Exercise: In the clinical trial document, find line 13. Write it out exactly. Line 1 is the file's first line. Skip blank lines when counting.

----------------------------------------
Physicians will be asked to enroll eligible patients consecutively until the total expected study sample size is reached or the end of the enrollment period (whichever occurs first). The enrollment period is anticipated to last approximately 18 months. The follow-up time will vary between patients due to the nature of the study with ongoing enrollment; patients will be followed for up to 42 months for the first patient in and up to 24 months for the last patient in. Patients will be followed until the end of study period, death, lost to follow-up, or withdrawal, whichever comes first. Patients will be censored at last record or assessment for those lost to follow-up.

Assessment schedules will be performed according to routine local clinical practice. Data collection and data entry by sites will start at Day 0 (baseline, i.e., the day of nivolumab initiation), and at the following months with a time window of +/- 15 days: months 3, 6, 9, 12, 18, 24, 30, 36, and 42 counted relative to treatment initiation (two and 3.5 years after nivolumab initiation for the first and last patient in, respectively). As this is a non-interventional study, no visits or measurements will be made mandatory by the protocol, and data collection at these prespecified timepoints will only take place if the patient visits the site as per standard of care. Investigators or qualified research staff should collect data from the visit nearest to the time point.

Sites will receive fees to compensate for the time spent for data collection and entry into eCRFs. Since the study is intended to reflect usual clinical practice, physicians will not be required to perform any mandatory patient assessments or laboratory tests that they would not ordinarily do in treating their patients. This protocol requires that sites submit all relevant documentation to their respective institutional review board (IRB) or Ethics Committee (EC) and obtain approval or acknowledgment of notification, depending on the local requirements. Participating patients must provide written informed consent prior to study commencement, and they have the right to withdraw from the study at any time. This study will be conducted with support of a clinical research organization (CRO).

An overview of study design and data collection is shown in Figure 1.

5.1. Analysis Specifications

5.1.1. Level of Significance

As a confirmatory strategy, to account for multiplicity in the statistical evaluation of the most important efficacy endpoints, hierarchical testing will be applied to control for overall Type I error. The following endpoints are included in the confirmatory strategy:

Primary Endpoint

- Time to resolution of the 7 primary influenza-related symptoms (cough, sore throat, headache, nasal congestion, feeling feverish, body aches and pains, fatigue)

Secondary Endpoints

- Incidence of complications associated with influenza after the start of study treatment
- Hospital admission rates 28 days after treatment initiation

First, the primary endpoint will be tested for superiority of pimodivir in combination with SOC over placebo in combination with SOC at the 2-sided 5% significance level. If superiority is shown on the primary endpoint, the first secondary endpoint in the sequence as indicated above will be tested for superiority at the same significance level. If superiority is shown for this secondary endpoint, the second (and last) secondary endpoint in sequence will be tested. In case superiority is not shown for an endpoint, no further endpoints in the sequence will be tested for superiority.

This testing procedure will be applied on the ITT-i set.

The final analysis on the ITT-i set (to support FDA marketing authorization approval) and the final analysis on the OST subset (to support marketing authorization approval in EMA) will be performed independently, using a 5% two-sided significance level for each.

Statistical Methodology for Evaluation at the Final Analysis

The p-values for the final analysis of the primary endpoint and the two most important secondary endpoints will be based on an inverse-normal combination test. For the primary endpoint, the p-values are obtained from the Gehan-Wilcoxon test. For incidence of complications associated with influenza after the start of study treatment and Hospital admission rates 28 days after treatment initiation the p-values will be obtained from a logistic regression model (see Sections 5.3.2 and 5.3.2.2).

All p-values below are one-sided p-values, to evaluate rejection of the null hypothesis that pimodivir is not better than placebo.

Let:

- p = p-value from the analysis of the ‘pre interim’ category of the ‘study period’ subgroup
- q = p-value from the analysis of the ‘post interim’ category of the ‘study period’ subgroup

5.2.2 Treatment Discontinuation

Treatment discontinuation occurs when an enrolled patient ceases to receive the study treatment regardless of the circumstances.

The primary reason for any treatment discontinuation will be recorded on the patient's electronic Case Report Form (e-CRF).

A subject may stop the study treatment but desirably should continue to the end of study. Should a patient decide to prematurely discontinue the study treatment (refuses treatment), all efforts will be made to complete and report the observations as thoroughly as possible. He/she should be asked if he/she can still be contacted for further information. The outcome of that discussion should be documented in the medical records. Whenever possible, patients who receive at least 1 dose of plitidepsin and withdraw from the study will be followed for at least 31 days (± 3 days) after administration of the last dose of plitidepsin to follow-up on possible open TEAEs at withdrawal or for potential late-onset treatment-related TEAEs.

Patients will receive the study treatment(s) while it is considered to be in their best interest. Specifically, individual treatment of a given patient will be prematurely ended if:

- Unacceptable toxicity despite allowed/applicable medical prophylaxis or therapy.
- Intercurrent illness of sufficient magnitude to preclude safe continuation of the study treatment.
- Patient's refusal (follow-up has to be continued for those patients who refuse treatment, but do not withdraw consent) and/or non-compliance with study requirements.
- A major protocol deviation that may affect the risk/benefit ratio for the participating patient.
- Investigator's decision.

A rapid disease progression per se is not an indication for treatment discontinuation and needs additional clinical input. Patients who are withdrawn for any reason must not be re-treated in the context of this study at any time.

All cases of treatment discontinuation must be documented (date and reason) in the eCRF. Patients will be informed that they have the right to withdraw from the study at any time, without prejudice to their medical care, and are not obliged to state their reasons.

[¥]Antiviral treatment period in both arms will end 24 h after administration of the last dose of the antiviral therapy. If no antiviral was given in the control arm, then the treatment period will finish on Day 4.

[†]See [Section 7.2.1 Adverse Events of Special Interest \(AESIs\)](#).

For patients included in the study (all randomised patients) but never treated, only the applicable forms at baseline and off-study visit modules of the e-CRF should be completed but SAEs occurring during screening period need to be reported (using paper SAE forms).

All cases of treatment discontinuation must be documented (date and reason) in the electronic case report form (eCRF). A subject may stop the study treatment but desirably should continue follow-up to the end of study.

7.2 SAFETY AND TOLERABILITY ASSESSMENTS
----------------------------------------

First, the primary endpoint will be tested for superiority of pimodivir in combination with SOC over placebo in combination with SOC at the 2-sided 5% significance level. If superiority is shown on the primary endpoint, the first secondary endpoint in the sequence as indicated above will be tested for superiority at the same significance level. If superiority is shown for this secondary endpoint, the second (and last) secondary endpoint in sequence will be tested. In case superiority is not shown for an endpoint, no further endpoints in the sequence will be tested for superiority.